My second oldest brother, who became the first of three photographers in the family, shot a roll of film in the early spring of 1968. On it are what have become for me several iconic images which crystalize some important memories. Among them is a photo of my dad, emerging from his VW after work, with fedora and wool overcoat. Another shows me further out in front of the car, taking his place. Still another shows me in a toy pedal car, and another of my mom and dad and me in the middle, looking like we've just returned from church. In the most telling of the photos is me, wearing a cape and sunglasses; the cape represented Superman, whom I was fond of pretending to be, but the interesting detail is the sunglasses. You see, the sunglasses actually represented my disguise as Clark Kent, the alter ego of Superman, the mild mannered reporter for a "major metropolitan newspaper". In becoming Superman, I chose the low keyed yet all important character of Clark. Not unlike my dad, the newspaperman, driving his little car...

March 23rd would have been my Dad's 81st birthday, two days after mine, two early spring babies. He passed away in 1994.

Wednesday, March 11, 2009

The Golden Diagonal...

I was recently asked what I thought of the "diagonal method"...

I think it's a part of our nature to apply order or symmetry to our world, and by extension our art. That's what we do--we make up shit to make the world make sense. So of course it's no surprise to find such order and symmetry in images we may be drawn to, nor is it surprising to want to impose an order on things which already exist to kind of "validate" them in our minds.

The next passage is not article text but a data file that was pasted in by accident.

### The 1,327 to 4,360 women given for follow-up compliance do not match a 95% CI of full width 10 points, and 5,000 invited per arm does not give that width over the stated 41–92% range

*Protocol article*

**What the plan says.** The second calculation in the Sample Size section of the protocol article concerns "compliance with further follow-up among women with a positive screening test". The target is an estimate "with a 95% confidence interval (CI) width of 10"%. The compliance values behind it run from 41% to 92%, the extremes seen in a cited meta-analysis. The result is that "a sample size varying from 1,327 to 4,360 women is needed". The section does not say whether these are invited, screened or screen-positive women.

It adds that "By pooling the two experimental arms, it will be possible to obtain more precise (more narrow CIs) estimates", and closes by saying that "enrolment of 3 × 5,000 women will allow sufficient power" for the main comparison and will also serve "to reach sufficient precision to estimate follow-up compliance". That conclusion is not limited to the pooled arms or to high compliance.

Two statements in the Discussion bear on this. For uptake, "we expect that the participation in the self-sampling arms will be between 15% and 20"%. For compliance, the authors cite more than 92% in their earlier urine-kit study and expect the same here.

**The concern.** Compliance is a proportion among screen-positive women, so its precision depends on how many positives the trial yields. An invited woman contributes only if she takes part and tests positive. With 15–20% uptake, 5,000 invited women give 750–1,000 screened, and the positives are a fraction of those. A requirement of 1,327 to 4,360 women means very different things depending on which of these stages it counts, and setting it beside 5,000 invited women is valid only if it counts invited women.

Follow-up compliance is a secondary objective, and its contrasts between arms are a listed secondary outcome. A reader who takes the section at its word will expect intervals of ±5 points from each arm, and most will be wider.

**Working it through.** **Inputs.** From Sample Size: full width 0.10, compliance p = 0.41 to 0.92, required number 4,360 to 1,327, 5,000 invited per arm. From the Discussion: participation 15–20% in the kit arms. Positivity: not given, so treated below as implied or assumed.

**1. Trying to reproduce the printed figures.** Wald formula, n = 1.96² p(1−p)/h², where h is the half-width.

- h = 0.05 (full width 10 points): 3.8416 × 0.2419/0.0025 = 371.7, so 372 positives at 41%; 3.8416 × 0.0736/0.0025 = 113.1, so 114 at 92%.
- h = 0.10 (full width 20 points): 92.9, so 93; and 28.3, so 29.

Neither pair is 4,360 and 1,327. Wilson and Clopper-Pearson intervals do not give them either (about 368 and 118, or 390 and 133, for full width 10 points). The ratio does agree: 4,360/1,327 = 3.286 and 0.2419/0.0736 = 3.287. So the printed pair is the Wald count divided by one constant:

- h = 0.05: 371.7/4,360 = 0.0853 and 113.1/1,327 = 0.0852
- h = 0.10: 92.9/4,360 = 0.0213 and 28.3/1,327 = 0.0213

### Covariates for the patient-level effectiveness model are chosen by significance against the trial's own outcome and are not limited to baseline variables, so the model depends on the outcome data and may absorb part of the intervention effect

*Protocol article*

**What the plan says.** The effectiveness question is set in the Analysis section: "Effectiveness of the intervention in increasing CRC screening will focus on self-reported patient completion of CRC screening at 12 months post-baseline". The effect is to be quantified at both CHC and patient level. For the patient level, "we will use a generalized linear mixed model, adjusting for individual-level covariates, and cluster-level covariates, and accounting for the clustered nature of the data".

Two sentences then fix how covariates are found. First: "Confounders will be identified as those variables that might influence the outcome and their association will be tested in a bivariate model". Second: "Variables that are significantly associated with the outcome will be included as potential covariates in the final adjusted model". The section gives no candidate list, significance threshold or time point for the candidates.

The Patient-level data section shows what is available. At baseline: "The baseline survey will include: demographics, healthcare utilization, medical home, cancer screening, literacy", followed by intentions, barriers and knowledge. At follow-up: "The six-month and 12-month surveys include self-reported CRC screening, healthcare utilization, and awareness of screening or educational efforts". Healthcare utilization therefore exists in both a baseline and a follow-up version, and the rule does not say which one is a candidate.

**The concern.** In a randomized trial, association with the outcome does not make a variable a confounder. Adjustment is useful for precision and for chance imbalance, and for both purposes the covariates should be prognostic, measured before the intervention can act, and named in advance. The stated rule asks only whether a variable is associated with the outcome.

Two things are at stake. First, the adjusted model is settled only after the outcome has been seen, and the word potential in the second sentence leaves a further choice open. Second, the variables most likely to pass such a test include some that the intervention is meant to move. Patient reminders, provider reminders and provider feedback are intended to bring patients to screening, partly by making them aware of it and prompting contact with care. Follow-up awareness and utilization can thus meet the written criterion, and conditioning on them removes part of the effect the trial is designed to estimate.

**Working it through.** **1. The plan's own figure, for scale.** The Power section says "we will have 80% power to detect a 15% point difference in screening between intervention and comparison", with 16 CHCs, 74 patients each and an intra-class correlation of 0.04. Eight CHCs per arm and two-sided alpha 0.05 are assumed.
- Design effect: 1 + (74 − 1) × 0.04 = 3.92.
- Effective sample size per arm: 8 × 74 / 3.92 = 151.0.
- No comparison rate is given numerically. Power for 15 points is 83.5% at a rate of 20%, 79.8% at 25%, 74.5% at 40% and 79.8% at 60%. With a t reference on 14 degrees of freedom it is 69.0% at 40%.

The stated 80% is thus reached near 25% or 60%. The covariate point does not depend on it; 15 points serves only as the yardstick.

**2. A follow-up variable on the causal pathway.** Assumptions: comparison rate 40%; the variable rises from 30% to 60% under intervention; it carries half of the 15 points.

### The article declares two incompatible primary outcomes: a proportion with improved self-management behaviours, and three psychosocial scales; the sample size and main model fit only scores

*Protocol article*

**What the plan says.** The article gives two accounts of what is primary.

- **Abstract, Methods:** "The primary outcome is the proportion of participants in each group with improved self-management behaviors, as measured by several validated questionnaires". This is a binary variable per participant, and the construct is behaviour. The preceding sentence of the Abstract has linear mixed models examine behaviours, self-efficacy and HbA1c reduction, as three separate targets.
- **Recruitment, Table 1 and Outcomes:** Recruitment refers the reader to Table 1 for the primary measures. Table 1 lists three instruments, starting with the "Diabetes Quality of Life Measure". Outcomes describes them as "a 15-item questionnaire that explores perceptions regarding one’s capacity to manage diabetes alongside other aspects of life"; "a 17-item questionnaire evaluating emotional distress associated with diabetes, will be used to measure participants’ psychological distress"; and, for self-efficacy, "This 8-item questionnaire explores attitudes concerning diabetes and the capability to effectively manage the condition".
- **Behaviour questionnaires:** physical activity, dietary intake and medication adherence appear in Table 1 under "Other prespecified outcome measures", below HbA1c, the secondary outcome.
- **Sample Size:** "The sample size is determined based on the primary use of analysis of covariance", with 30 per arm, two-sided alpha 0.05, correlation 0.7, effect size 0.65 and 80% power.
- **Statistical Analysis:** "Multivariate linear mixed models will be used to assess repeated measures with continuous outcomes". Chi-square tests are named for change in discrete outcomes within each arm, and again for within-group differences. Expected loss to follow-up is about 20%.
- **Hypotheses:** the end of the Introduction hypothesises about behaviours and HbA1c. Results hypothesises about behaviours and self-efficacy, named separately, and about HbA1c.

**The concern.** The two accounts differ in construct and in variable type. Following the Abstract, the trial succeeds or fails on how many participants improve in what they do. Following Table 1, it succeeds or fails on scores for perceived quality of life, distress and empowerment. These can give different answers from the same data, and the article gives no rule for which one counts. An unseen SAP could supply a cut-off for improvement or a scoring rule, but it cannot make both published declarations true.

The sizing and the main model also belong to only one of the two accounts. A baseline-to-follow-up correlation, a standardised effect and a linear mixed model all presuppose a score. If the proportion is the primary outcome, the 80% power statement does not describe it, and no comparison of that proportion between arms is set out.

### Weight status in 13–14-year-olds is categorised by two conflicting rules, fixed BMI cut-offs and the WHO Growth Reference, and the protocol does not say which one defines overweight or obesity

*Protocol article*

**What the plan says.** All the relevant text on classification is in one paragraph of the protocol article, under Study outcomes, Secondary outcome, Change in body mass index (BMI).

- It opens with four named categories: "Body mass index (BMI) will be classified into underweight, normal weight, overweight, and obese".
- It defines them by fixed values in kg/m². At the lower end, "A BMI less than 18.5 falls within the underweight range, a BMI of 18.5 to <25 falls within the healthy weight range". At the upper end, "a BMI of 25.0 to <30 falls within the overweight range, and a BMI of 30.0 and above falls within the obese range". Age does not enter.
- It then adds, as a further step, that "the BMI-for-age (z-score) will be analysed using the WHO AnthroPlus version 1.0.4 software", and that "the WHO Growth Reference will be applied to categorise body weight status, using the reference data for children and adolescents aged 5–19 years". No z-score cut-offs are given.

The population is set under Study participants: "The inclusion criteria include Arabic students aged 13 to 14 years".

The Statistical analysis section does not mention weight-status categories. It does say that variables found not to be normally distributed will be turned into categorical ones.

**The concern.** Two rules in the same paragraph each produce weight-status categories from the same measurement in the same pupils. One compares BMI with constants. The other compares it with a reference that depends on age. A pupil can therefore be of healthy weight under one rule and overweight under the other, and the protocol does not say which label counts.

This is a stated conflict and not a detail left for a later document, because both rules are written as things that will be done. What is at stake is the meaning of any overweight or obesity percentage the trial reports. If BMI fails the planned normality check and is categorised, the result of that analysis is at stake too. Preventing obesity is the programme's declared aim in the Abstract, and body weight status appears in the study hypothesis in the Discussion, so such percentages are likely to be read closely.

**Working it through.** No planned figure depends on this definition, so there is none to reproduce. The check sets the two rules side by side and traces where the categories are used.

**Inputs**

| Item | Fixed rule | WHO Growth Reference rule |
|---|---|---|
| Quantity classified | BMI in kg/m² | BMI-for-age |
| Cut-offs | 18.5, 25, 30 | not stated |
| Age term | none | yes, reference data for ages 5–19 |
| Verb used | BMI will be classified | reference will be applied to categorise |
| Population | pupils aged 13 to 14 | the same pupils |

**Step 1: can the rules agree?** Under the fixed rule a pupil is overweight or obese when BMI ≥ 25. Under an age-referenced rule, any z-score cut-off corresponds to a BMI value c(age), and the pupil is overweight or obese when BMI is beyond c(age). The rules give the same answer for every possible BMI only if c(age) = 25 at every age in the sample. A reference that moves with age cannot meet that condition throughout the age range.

But after a certain point, usually the point being casual observation, that it just gets weird and arbitrary, like numerology. (Don't even get me started on numerology...) For instance, how convenient was it to draw the diagonal up from the lower corners in certain pieces while more examples have the diagonal drawn from the upper corners? What is the rule when it comes to this issue? Or is he simply seeing canals on the surface of Mars?

Don't get me wrong, I see the pattern. Sometimes. We have a collective aesthetic--certain chords and rhythms elicit certain moods in a lot of people because a lot of us have shared and heard examples which reference the same ideas. But there are entire cultures which traditionally do not share, for example, an aesthetic of representational imagery which you and I may take for granted.

There is a particular member of a certain photography forum who has recently become obsessed with "traditional" rules of composition and lighting. Problem is, few of my favorite photographers, who are quite well regarded, would pass his rigorous rules.

So where does that leave us? To paraphrase Duke Ellington, if it looks good, it is good. Of course, as our context grows, and that collective experience plays a larger role, what looks good may very well change right in front of your eyes.

Sunday, September 21, 2008

Store Brand Oreos and Cheap Cabernet